TRENTON – Statehouse schedule: Joint Legislative Committee on Ethical Standards, Tuesday, Oct. 25, CANCELLED. That’s it. It can’t get much quieter in the Capital City.
Campaign jousts and the obligatory (seemingly bi-monthly) Twitter fiascos are filling empty spaces where headlines belong. The near-silence is also allowing for other newsworthy sidebars – like the sexual harassment lawsuit against the state Chamber of Commerce – to reverberate in the halls for longer than usual.
Gov. Chris Christie gave his best shot at shaking it up above the fold last week when he bashed judges as self-serving freeloaders – but the state Legislature Democrats seem to be desensitized to his blustery critiques at this point.
One development of note: at the behest of the administration, Democrats are planning a Joint Budget Oversight Committee meeting in the next two weeks to vote on the Transportation Trust Fund Authority’s $1.6 billion bond issuance for road and bridge improvements, part of the governor’s transportation plan.
One Democratic operative appraised of the until-now-hushed plans for bonding approval: “I bet (the Republicans) already have their election mailers printed saying we’re increasing the state’s debt.” Gotta love election time.
There’s just not much happening to speak of; so while we have a minute, let’s recap “things we don’t know.”
When will the Democrats yield on Transitional Aid? As soon as their urban bases show up at the Statehouse with their hair on fire. That’s in jest, but it may turn out to be close to the truth. The timeline is becoming tighter as Dems hope to get past the election and put governmental operations back in high gear. In the meantime, Trenton Mayor Tony Mack – doing the opposite of what needy mayors usually do in these circumstances – wants to turn down some of the aid so he can retain unilateral hiring power. Will it matter if there’s no money to hire anyone? The credit agency’s downgrade threat to the towns and the state may be the match that sets the municipal leader coifs ablaze in the end. Answer: Ask Moody’s.
Will Christie provide the deciding vote to preserve the ban on fracking in the Delaware River while regulations are being created? The governor – who for all intents and purposes is politically poised to take a pro-business, anti-environmentalist stance here – could go the other way and provide a delaying vote now and yield to drillers later, but it’s very unlikely. Christie is building a cross-river relationship with Pennsylvania Gov. Tom Corbett, and undercutting the Keystone State’s push to be a natural gas player won’t help relations. Also, major industrial magnates have had Christie’s ear recently – not a good sign for enviros. Answer: Highly unlikely.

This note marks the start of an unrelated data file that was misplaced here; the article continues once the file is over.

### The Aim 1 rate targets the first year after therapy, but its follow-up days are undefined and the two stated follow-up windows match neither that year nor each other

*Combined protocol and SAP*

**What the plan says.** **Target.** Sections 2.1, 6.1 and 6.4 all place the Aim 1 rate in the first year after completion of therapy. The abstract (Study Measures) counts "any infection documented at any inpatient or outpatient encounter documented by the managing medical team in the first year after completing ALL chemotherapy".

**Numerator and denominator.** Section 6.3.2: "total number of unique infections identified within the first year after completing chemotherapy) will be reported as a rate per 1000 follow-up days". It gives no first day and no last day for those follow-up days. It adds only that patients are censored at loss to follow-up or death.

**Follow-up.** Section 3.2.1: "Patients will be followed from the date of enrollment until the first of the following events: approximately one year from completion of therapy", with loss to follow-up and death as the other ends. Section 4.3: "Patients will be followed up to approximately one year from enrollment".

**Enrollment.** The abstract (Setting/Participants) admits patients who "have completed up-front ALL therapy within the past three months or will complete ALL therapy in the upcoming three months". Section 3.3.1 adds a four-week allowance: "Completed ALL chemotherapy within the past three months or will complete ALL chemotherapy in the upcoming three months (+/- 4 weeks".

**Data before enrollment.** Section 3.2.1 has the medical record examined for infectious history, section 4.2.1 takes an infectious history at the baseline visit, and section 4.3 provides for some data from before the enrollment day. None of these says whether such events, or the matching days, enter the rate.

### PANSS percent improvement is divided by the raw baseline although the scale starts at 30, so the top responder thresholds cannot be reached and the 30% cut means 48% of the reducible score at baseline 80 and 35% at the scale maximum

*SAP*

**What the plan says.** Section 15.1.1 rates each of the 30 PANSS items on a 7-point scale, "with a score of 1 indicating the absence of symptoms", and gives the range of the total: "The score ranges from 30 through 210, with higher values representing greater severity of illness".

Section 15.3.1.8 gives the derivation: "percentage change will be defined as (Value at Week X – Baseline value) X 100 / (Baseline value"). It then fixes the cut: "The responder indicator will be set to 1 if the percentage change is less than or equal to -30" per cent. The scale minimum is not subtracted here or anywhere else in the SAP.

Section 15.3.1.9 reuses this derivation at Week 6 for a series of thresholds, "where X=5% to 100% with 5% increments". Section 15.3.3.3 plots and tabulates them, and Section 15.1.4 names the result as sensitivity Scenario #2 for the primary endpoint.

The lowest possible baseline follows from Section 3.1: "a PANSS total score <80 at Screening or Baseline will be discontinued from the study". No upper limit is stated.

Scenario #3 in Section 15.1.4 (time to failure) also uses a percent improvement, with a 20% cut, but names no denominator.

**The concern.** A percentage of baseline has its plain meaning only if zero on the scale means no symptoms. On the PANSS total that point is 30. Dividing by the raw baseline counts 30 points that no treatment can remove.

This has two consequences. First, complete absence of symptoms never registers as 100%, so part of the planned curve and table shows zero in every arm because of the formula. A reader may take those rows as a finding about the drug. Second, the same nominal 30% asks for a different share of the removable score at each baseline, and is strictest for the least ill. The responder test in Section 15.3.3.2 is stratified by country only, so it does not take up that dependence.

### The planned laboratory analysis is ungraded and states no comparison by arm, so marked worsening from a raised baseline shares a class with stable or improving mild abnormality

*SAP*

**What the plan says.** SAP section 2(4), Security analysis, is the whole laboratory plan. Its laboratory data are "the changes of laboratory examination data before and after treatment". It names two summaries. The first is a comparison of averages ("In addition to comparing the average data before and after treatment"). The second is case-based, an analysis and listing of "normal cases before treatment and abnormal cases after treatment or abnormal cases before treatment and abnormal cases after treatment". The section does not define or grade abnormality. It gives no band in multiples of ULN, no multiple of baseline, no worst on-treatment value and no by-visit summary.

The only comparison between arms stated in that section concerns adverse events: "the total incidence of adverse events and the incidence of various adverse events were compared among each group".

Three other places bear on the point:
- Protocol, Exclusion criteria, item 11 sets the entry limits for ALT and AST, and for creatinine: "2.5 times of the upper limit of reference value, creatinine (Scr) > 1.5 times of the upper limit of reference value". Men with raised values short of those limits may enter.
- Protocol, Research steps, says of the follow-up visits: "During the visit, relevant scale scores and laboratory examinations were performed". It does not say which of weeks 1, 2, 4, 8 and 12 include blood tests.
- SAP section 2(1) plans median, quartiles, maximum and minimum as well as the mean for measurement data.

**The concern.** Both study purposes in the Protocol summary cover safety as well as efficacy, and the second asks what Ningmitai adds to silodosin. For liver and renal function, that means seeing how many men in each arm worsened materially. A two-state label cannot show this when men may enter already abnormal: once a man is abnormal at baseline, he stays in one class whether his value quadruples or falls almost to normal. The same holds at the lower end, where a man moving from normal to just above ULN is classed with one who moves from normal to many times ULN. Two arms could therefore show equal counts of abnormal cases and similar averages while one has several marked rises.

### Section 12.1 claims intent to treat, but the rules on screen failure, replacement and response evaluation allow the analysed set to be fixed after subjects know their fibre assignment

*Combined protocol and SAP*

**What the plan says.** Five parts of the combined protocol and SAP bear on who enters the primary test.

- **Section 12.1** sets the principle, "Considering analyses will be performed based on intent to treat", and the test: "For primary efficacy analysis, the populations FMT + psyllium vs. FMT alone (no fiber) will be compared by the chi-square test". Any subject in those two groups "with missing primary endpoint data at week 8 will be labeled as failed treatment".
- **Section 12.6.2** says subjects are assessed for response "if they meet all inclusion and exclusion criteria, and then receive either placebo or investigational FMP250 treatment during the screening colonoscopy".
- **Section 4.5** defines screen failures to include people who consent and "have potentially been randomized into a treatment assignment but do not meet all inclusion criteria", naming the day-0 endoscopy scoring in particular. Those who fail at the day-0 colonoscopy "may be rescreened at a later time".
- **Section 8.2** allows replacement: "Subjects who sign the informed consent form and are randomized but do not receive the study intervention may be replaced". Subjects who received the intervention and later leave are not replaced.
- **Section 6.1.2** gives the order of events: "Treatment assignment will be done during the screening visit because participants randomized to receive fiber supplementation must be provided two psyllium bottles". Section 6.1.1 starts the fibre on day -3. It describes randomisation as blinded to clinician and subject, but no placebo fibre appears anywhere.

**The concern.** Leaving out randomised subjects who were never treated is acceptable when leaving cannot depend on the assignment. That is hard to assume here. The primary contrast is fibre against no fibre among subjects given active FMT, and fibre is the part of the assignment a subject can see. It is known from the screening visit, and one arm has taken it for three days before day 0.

How egregious was the reported overspending at the Port Authority? The answer may surface soon with a new executive director, N.Y. Gov. Andrew Cuomo’s appointment Patrick Foye, taking the helm. Outgoing E.D. Chris Ward, appointed by former N.Y. Gov. David Patterson, was a Christie pseudo-enemy, according to some accounts. Ward was pinned down by official reports of lavish spending to speed the completion of the new World Trade Center, which a media report suggested was a means to impress NYC Mayor Michael Bloomberg. If the new regime of Foye and Christie’s chairman David Sampson has any unassigned baggage in the trunk of the bi-state agency, they may want to say it was Ward’s – and now is the time to say so. Extending the benefit of the doubt both ways, it might actually be Ward’s baggage anyway. Expect more details soon – and potentially a back-and-forth if Ward is considering a run at NYC mayor, as is being speculated. Answer: The world may never know.
Is Christie eying a Romney administration post? This is going to be an unanswered question for a while longer. One variable, the Republican presidential primary, could have been solved if not for Herman Cain closing the gap on former Gov. Mitt Romney last week. The second variable, the general election, is obviously going to persist for even longer, but if Romney could have shut the door on the GOP field early, some enterprising campaign reporter may have been able to chisel out a solid update on the likelihood of a Christie appointment or vice presidential nomination. Answer: Too many variables to predict.
Will the mere perception of alleged womanizing behavior at the Chamber of Commerce have some governmental ripple effects? Well, the former boss of the woman making the sexual harassment claims against the chamber is a policy advisor and aide to Christie, so ripple effects – superficial at least – are coming. James Leonard, aide to the governor and making $130,000, isn’t named in the lawsuit, but Christie is going to be asked about the issue by reporters, immediately elevating the profile of the suit. Also, the suit drags the names of other high-profile leaders through the mud. Answer: Yes.
Will the Democrats approve the Governor’s constitutional amendment for judicial contribution hikes? The governor’s office forwarded his amendment proposal to the Democratic majorities on Friday, according to a spokesman, but leadership in the chambers has already sounded off against it. Never able to escape party disarray, several other senior legislators said they agreed with the proposed amendment. Answer: It’s not clear the Democrats even know what the answer is. Probably.
It can’t get much quieter in the Capital City – but if it can, this may be the week for it.